Tips and Insights from Performance Experts

For athletes, routines are essential to their success. While routines can be curated to optimize sports performance, it’s important to acknowledge that human bodies have already established one: the circadian rhythm.  

Think of the circadian rhythm as the internal clock that regulates sleep-wake patterns over a complete 24-hour period set by the rise and fall of the sun. Sunlight travels through the retina directly to the nerve canal that connects to the “circadian clock.” This signal triggers what sleep experts call the Cortisol Awakening Response (CAR). Simply put, the human body amplifies the secretion of cortisol 30-45 minutes after we wake up to keep us alert and start the day.  

A healthy circadian rhythm promotes quality rest and easy wakefulness. This enhances the mind-body connection, a general understanding, and awareness that builds resilience, an essential for high-performing athletes. 

Here are the perks:

  • Stronger immune system
  • Better decision-making
  • Improved mood and emotional regulation
  • Increased attention and focus
  • Lower blood pressure

The best way to reset the internal clock and guarantee better athletic performance is by pursuing a lifestyle that promotes proper rest. Here are a few areas to start: 

  • Take naps before late afternoon and keep them short
  • Get enough exercise daily (at least 20 minutes)
  • Spend time outdoors in the natural light to boost wakefulness

However, if the circadian rhythm is disrupted, athletic performance can decline. An irregular sleep/wake pattern may result in lower-quality sleep, leaving players unprepared to perform their best. An irregular routine can negatively affect metabolic effectiveness and body temperature changes throughout the day. Over time, this may lead to weight gain, stress, and brain fog.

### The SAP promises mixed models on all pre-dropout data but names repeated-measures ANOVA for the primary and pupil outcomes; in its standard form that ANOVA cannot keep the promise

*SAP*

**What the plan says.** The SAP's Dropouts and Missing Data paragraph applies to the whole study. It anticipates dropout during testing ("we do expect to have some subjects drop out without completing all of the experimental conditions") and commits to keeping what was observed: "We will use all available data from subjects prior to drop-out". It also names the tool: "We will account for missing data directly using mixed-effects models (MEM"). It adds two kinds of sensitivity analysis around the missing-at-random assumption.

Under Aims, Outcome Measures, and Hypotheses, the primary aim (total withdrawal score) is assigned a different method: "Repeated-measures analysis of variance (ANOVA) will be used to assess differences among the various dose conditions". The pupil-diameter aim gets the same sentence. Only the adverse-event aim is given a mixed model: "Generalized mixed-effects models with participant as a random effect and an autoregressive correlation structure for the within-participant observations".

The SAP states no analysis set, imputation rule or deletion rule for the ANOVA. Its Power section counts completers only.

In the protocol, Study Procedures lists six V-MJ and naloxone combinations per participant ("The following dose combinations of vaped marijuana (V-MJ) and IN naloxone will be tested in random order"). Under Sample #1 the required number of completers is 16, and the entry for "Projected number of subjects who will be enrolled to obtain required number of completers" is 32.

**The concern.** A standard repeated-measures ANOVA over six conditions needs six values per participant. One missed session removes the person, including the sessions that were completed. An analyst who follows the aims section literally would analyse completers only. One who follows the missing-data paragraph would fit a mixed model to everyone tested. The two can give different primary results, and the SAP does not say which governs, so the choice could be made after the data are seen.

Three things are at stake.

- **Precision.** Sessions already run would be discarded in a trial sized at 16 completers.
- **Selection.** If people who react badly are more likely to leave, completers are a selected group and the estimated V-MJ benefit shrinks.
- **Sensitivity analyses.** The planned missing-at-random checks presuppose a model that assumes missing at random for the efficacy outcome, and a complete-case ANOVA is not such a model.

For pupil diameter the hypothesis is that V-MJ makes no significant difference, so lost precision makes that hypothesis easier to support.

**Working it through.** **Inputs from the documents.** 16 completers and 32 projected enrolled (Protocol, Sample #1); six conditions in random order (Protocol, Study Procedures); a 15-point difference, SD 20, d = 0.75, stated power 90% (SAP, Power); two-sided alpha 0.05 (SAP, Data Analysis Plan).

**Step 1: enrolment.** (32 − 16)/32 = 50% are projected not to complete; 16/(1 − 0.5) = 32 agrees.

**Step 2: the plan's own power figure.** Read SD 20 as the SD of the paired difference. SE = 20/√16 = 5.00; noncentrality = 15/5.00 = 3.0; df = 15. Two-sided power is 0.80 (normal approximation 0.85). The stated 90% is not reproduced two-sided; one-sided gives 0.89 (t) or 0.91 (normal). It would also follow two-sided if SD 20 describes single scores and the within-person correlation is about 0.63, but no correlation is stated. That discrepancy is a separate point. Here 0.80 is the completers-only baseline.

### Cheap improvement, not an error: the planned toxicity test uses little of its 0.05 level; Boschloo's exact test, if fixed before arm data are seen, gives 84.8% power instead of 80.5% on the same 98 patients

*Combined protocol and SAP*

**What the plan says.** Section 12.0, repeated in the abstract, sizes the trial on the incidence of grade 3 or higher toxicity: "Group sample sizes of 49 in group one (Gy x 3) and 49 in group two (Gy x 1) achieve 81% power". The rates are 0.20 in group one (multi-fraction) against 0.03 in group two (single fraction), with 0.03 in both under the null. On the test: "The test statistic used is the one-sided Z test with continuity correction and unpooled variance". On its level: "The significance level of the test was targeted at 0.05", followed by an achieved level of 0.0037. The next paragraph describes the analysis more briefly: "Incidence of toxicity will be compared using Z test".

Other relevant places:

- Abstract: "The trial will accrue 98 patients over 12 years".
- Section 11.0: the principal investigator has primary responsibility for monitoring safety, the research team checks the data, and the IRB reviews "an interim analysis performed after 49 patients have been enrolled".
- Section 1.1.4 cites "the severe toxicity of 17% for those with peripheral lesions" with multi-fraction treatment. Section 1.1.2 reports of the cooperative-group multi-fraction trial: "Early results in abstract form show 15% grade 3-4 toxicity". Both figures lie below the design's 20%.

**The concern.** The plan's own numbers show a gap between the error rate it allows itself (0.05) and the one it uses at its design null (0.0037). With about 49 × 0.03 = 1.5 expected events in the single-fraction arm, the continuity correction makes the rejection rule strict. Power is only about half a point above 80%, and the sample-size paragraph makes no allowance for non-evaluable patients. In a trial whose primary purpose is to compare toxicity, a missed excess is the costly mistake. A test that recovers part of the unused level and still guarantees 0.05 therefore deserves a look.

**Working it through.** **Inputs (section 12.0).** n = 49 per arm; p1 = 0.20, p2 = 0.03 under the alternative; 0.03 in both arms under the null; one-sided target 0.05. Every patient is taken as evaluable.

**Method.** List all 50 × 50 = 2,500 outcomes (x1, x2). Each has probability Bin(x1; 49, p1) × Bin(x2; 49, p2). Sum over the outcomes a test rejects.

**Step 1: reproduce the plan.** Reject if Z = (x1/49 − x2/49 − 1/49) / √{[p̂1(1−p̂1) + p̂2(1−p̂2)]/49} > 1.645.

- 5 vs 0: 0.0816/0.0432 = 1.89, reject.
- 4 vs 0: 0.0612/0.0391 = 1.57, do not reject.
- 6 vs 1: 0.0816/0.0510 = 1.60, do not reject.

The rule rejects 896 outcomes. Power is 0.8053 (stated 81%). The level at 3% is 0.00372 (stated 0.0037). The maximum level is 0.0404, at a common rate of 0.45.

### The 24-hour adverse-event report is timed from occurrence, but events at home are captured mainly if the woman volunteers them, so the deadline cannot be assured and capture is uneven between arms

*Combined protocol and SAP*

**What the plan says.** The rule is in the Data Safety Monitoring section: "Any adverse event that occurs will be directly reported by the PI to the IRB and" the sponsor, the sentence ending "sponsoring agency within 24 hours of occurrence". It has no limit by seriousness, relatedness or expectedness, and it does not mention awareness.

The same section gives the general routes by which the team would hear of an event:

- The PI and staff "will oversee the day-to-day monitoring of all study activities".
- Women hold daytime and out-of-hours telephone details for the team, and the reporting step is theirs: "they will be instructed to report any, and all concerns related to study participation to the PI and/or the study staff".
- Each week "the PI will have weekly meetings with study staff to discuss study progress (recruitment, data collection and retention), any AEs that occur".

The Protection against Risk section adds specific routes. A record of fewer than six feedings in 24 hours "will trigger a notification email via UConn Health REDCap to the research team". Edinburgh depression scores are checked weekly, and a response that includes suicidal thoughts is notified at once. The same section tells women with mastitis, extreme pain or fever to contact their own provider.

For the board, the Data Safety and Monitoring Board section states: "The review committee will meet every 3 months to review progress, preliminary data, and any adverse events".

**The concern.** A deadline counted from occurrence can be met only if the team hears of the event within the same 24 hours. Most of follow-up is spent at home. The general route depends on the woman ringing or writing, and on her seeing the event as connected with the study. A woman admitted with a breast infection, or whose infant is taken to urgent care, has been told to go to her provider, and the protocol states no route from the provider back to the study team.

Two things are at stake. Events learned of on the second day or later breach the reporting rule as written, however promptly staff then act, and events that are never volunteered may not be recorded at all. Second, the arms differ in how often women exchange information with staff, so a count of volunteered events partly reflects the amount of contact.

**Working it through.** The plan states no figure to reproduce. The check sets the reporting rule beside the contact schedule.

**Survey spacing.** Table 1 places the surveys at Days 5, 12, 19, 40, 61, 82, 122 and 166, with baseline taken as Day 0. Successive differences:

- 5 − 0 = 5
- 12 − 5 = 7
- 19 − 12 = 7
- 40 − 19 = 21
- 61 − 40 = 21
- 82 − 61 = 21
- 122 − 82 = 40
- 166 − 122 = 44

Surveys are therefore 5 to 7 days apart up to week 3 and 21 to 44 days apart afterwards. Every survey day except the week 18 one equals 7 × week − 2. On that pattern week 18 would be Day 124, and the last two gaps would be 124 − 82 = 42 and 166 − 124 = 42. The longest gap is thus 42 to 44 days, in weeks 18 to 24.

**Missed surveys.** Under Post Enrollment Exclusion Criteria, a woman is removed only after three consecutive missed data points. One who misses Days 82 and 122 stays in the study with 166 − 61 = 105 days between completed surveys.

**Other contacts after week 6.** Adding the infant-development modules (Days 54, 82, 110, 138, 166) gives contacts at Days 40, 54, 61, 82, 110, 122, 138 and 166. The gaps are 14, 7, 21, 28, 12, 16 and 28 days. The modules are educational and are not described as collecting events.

Multiple factors can cause desynchrony in the circadian rhythm, like daylight savings or far away travel destinations. For athletes, the main culprit is often jetlag. The higher the level of competition, the more likely (and more frequently) athletes will cross multiple time zones to compete. The signals (early or delayed) from the new environment confuse the circadian clock, causing sleeping problems and hormone fluctuation. Because sleep/wake patterns are set in accordance with the Sun, internal clocks will eventually acclimate to the new time zone. 

For more in-depth tips on how to maintain healthy alignment, refer to our suggestions on sleep and nutrition by ACCEL’s in-house Registered Dietician, Alisha Parker.